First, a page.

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Newton email app surfaces messages it thinks you should reply to

A new Recap feature collects messages that might have slipped through the cracks.

If you've used the new version of Gmail, you're probably familiar with how the service "nudges" you to follow up on emails you might have forgotten about. If you want a feature like that, but prefer to use an app vs. Gmail in your browser, cross-platform email program Newton has a new feature called Recap that should scratch that itch.

When you open the updated Newton on your phone, you'll find Recap in a tab at the bottom of the screen. When you tap into the Recap area, you'll see a number of emails that the app has flagged for potential follow-up. So you don't forget to check these messages, Newton will send a notification once a day to check in on your Recap box, but otherwise it's only there if you need it.

The messages it contains are typically things that Newton thinks should you should follow-up on. For example, my Recap surfaced an email that I sent a few days ago that I didn't receive a reply to; below the message was a section of the message I wrote with a sentence highlighted where I mentioned "next week." Basically, if it thinks an event or key date is coming up, it'll surface the message so you can follow up if need be. That said, it's not always the best indicator of things to follow up on. One message that Recap pulled up was an email from my dad that I had already replied to. The highlighted section mentioned "Tuesday," but it wasn't a sentence (or really an email) that required a timely follow-up.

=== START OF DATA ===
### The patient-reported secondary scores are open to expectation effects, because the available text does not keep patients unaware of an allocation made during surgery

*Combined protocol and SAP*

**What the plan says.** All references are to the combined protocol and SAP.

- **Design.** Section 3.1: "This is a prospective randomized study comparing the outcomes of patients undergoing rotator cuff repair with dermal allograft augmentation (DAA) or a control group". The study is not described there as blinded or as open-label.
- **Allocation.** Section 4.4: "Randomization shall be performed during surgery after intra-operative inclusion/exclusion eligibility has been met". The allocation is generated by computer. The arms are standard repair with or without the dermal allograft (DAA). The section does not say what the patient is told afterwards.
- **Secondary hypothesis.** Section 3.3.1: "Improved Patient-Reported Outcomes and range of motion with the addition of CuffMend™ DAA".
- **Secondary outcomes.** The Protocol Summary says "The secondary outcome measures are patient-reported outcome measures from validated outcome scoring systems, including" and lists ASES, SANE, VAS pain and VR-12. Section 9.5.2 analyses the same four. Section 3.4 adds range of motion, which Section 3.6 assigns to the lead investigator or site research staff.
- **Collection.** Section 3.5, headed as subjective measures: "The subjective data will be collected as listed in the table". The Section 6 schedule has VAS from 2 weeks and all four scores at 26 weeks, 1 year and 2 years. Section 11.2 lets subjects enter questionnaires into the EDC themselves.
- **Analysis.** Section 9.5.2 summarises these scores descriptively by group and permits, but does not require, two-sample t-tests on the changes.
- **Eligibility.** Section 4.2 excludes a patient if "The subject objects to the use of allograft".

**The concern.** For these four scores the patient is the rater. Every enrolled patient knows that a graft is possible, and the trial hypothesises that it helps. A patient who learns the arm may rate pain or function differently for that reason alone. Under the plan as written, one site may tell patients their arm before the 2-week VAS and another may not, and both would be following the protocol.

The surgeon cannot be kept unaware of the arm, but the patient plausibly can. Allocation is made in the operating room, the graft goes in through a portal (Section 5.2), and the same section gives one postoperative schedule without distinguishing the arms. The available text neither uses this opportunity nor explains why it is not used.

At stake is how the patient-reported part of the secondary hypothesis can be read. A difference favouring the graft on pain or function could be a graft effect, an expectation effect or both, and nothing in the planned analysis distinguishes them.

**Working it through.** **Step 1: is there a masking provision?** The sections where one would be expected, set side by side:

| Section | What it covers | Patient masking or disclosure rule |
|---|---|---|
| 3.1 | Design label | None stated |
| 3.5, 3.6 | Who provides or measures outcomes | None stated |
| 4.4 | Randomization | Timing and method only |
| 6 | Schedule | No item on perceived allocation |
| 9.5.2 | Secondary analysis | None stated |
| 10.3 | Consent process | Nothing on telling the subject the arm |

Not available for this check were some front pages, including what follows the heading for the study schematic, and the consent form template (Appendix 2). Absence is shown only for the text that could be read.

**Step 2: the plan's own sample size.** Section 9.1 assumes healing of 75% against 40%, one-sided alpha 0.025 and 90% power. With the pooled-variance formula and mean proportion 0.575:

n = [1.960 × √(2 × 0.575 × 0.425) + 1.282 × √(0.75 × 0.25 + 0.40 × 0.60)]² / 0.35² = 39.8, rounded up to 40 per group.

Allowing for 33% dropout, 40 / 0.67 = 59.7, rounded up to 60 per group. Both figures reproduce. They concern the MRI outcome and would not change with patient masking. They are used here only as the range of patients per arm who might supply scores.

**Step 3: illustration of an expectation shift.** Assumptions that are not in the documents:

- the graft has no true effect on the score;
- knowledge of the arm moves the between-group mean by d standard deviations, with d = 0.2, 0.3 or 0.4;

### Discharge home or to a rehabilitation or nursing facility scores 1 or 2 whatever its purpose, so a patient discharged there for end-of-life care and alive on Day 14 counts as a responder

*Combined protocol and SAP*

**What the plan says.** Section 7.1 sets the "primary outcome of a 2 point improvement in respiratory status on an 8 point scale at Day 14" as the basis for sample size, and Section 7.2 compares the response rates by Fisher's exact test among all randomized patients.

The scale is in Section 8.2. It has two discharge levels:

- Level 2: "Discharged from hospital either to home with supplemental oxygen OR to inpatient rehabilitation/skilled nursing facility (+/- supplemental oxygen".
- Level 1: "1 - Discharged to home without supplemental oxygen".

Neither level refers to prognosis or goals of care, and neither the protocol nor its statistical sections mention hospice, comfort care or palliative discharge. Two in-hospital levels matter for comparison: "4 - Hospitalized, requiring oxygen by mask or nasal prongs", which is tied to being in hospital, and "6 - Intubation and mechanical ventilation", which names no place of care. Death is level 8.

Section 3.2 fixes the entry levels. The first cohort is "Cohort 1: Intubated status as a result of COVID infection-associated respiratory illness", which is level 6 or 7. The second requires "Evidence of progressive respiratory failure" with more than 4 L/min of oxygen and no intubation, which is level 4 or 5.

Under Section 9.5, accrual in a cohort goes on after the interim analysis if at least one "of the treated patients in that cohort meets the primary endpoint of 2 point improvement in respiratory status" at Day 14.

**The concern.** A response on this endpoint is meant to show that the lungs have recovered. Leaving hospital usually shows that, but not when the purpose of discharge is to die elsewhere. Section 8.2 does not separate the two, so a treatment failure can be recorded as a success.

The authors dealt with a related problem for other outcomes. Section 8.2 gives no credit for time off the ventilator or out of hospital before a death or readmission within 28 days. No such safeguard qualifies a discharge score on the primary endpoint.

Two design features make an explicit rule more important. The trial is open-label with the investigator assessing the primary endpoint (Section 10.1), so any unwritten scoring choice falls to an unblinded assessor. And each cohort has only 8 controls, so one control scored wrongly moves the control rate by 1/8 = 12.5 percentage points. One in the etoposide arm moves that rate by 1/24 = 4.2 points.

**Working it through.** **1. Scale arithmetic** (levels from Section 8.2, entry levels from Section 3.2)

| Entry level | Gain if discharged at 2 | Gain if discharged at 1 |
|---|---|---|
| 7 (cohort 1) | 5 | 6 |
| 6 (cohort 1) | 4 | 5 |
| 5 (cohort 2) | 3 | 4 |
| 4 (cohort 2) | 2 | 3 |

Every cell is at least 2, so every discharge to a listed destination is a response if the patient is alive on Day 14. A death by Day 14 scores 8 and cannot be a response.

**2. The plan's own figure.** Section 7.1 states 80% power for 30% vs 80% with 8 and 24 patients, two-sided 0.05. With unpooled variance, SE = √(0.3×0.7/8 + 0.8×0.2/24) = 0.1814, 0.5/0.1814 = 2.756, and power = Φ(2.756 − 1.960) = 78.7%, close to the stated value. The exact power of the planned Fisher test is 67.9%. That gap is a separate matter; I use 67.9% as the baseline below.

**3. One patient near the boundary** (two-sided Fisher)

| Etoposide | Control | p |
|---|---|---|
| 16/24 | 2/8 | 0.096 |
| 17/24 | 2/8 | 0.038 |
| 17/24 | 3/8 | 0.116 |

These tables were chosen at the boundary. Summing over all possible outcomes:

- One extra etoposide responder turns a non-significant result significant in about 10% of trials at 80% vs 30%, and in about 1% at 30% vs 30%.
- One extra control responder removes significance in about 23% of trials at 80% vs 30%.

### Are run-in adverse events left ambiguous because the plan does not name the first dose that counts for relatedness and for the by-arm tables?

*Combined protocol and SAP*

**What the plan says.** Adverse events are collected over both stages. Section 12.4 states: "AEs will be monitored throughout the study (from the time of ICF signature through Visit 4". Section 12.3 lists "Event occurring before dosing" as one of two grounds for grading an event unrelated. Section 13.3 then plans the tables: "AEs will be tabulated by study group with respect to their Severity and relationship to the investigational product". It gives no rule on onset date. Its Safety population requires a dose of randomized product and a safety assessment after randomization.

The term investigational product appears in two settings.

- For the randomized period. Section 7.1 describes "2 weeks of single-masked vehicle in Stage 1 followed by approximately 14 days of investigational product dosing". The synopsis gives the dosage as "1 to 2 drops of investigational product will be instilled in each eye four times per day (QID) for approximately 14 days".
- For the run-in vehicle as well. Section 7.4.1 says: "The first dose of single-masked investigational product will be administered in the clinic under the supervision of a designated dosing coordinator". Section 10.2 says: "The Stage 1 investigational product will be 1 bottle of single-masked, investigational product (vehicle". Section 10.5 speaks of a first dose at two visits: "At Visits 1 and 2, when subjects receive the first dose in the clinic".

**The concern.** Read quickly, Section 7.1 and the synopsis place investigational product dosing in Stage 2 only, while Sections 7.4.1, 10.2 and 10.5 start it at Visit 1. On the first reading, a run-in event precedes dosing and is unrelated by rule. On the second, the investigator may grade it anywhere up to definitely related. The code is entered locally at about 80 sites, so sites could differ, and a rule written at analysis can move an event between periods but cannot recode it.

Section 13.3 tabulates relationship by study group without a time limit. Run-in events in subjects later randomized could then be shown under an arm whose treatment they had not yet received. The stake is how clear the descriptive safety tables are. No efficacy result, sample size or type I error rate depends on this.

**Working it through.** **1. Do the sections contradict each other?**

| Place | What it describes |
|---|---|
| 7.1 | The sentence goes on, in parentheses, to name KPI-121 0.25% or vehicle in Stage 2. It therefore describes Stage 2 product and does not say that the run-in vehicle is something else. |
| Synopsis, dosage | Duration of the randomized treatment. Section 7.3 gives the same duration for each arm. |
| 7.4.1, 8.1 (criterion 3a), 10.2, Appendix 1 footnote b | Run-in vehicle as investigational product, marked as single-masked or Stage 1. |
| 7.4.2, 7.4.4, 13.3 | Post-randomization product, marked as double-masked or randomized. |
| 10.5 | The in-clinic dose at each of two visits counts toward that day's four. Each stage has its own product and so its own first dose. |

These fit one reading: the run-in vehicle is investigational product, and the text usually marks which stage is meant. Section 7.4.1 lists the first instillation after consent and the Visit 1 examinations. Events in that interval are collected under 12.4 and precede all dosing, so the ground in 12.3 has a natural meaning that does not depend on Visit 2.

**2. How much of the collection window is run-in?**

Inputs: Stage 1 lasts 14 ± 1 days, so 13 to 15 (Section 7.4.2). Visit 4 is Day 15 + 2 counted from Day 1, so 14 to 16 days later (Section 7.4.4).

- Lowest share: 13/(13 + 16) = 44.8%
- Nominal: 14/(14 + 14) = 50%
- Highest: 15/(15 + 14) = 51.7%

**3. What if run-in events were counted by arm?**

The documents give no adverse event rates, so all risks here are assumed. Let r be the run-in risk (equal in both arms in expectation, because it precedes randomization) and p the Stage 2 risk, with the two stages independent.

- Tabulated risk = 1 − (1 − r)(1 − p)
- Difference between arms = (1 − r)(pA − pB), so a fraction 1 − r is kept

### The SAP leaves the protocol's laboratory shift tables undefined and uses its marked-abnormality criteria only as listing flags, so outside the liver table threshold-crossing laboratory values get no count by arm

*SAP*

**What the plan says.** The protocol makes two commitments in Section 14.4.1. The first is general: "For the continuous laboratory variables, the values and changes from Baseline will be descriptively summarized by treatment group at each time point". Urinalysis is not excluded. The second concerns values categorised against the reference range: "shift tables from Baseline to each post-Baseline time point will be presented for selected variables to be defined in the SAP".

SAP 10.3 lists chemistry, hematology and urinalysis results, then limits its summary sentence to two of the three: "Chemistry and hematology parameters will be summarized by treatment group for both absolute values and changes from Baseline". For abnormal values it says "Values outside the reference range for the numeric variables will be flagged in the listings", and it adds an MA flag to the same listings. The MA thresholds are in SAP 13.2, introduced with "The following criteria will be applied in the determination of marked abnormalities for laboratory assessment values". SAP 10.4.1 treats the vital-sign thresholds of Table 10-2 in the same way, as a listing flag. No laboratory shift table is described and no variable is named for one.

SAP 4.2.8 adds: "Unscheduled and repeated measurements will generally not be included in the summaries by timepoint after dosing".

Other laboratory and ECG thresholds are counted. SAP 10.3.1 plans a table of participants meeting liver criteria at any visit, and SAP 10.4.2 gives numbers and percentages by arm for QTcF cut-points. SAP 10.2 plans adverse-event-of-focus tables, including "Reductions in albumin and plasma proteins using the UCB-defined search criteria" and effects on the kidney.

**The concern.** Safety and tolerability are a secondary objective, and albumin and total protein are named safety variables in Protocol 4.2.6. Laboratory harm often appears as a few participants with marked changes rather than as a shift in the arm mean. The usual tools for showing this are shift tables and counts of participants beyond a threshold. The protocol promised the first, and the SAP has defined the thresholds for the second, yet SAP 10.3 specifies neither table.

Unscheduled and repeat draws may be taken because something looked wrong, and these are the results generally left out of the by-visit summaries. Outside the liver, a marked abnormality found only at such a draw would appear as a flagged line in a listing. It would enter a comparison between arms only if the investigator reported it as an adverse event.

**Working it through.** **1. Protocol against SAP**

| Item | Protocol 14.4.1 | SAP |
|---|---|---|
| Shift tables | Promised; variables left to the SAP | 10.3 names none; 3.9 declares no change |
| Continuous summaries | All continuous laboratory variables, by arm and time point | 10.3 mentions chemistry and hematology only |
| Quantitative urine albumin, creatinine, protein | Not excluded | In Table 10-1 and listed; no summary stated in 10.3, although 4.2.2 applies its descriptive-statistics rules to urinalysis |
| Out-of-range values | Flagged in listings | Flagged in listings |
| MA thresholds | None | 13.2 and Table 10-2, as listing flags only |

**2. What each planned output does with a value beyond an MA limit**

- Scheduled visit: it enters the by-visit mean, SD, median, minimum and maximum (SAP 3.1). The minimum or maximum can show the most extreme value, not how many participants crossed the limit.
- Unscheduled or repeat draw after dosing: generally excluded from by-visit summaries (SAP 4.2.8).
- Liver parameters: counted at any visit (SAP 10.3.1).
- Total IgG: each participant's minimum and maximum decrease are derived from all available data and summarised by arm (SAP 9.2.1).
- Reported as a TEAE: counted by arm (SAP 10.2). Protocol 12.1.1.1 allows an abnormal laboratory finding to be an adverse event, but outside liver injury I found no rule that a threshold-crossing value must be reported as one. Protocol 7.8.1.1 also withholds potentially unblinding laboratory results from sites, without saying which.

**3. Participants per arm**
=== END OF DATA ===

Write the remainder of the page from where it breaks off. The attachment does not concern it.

Still, the Recap area makes for a clean way to see things that could use a follow-up, versus the Gmail approach of just popping the emails it nudges you about to the top of your inbox. Of course, it's hard to be Google's machine-learning monster in terms of knowing what emails you're likely to want to check in on. Newton didn't always pull up the most relevant emails, but I expect it'll get better with time.

Finally, it's worth mentioning Newton has changed its pricing scheme recently. For nearly two years, the app has cost $50 per year as an in-app subscription. The bad news is that Newton says that it is coming out of the "introductory" price tier and raising the cost to $100 a year. But they are offering a $10 monthly subscription for those that don't want to pay out up front. It still feels like too much money to me, but two years on the team is still adding features to Newton -- so at least users' money is going towards continued support.

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